I'm late joining this thread. Back in July, 2018, I added a Mishimoto CAI to my 2012 XT with 4EAT (otherwise stock vehicle). I made no tuning changes at the time although my goal was to put on a Stage 1 tune. With 93 octane fuel, the car ran fine - really no noticeable change. During a short highway trip in mid-November, I did get a 'Lean Bank 1' error.

In late November, 2018, I finally got around to adding an OTS Cobb Stage 1 tune (AT, 93oct, SF). The vehicle ran much, much better with the tune installed - in every way from idle to acceleration to power - the improvement really surprised me. I've been tempted to try a Cobb Stage 2 tune, with no other hardware changes. Any thoughts on this? (Cobb recommends the SF intake plus an improved cat-back exhaust for Stage 2.)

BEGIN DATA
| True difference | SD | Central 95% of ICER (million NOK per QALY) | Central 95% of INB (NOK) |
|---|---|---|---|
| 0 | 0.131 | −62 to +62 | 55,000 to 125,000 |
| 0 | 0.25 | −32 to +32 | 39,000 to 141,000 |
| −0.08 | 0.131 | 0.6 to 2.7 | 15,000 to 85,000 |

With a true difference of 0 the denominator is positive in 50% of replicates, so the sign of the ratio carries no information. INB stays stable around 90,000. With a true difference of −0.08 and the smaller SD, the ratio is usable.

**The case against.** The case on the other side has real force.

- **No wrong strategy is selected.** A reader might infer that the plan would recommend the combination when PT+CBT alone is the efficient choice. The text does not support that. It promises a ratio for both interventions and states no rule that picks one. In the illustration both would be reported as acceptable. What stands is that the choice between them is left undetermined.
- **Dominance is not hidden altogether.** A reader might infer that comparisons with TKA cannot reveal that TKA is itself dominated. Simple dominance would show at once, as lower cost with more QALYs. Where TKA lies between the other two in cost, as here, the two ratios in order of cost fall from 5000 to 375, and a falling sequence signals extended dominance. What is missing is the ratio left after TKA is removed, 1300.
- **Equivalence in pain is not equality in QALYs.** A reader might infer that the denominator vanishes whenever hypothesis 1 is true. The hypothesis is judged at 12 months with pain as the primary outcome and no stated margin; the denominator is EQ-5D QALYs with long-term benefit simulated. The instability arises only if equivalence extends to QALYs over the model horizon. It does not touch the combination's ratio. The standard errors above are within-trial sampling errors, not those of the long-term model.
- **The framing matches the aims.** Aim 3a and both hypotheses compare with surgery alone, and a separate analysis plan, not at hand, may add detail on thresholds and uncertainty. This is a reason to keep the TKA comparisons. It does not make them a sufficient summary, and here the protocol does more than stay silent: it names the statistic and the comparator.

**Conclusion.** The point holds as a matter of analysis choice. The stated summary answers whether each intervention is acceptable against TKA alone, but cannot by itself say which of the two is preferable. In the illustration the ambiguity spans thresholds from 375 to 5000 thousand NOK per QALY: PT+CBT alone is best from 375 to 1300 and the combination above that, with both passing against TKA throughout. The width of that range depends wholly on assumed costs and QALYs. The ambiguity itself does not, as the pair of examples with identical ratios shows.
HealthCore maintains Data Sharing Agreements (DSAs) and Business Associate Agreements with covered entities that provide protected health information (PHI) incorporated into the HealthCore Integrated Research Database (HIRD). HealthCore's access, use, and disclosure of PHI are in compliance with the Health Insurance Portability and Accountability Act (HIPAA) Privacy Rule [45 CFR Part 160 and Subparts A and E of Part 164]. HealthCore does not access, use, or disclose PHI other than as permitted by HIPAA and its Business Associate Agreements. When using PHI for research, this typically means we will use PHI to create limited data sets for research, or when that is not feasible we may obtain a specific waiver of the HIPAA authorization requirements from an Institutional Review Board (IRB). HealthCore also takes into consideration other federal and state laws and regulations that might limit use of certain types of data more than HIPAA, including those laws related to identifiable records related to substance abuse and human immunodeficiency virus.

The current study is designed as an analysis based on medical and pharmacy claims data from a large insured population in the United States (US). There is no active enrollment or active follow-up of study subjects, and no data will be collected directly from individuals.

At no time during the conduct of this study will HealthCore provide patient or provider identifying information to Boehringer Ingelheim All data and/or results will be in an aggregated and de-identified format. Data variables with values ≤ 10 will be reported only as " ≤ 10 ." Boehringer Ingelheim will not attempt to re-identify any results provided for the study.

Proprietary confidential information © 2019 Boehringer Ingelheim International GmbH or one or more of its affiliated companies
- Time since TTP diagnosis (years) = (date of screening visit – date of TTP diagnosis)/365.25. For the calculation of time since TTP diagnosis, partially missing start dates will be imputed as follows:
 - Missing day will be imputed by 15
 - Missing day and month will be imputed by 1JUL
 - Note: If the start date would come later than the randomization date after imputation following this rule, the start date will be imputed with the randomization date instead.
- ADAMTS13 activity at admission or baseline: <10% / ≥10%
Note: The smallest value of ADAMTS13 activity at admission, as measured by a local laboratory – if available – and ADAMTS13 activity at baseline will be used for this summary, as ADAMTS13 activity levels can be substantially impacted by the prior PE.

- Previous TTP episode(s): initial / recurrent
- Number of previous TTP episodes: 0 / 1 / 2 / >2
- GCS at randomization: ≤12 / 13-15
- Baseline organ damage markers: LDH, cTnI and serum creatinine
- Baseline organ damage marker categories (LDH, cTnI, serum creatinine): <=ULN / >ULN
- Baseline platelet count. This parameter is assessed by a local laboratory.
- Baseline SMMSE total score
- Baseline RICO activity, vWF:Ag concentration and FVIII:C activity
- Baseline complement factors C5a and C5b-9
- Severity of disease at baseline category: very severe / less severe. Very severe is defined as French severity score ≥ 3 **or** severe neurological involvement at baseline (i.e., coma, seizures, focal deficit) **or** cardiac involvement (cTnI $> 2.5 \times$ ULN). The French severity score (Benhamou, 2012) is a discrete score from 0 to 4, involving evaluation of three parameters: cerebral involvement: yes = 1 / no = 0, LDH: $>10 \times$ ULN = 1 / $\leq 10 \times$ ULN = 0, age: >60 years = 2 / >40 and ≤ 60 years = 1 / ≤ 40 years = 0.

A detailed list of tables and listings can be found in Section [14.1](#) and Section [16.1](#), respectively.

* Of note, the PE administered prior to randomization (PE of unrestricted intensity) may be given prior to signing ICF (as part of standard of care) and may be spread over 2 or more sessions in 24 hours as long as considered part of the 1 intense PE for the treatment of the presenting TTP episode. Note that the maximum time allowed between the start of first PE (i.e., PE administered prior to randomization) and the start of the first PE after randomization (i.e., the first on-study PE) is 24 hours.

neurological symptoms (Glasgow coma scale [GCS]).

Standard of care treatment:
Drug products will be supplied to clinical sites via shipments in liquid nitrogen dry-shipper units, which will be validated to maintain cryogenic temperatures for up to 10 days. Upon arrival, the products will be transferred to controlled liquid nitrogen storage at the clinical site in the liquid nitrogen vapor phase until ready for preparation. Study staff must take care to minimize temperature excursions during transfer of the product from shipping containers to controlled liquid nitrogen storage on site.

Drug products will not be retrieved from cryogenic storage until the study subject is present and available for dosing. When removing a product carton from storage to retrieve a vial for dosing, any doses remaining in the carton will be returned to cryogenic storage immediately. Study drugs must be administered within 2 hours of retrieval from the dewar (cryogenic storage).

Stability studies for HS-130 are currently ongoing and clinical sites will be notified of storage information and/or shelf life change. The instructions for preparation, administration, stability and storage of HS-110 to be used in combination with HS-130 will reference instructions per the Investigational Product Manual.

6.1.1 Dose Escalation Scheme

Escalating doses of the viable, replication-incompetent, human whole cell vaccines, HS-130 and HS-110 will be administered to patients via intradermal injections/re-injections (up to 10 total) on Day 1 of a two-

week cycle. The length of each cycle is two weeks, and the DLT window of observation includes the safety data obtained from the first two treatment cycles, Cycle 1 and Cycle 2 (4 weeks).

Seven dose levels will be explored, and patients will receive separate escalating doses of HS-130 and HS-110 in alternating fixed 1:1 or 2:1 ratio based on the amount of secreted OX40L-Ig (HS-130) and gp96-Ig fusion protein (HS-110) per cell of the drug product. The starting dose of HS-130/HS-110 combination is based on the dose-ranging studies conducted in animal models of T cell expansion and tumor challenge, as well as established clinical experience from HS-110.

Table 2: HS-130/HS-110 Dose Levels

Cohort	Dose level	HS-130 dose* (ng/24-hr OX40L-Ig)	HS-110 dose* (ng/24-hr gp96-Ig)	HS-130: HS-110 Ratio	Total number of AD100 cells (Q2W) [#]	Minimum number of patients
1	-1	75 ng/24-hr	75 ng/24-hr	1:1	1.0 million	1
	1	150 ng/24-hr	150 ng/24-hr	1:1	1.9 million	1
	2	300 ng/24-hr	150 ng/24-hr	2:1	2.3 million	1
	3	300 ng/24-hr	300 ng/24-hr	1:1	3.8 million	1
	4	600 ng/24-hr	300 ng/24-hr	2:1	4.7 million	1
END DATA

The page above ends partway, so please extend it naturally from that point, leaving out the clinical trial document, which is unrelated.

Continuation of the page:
The OP and I are in the same "automatic-transmission boat." Tunes (or anything else) you do to the engine has to provide some benefit at low engine rpms. Criminy, if my engine turned 5,000 rpm, the back-up camera would flip around just to see who was in the driver's seat. The engine rarely gets to 4,000 rpm. That is not a complaint on the transmission - more just a statement of the situation as I see it. Most tunes are designed to provide the most benefit when the engine is really spinning.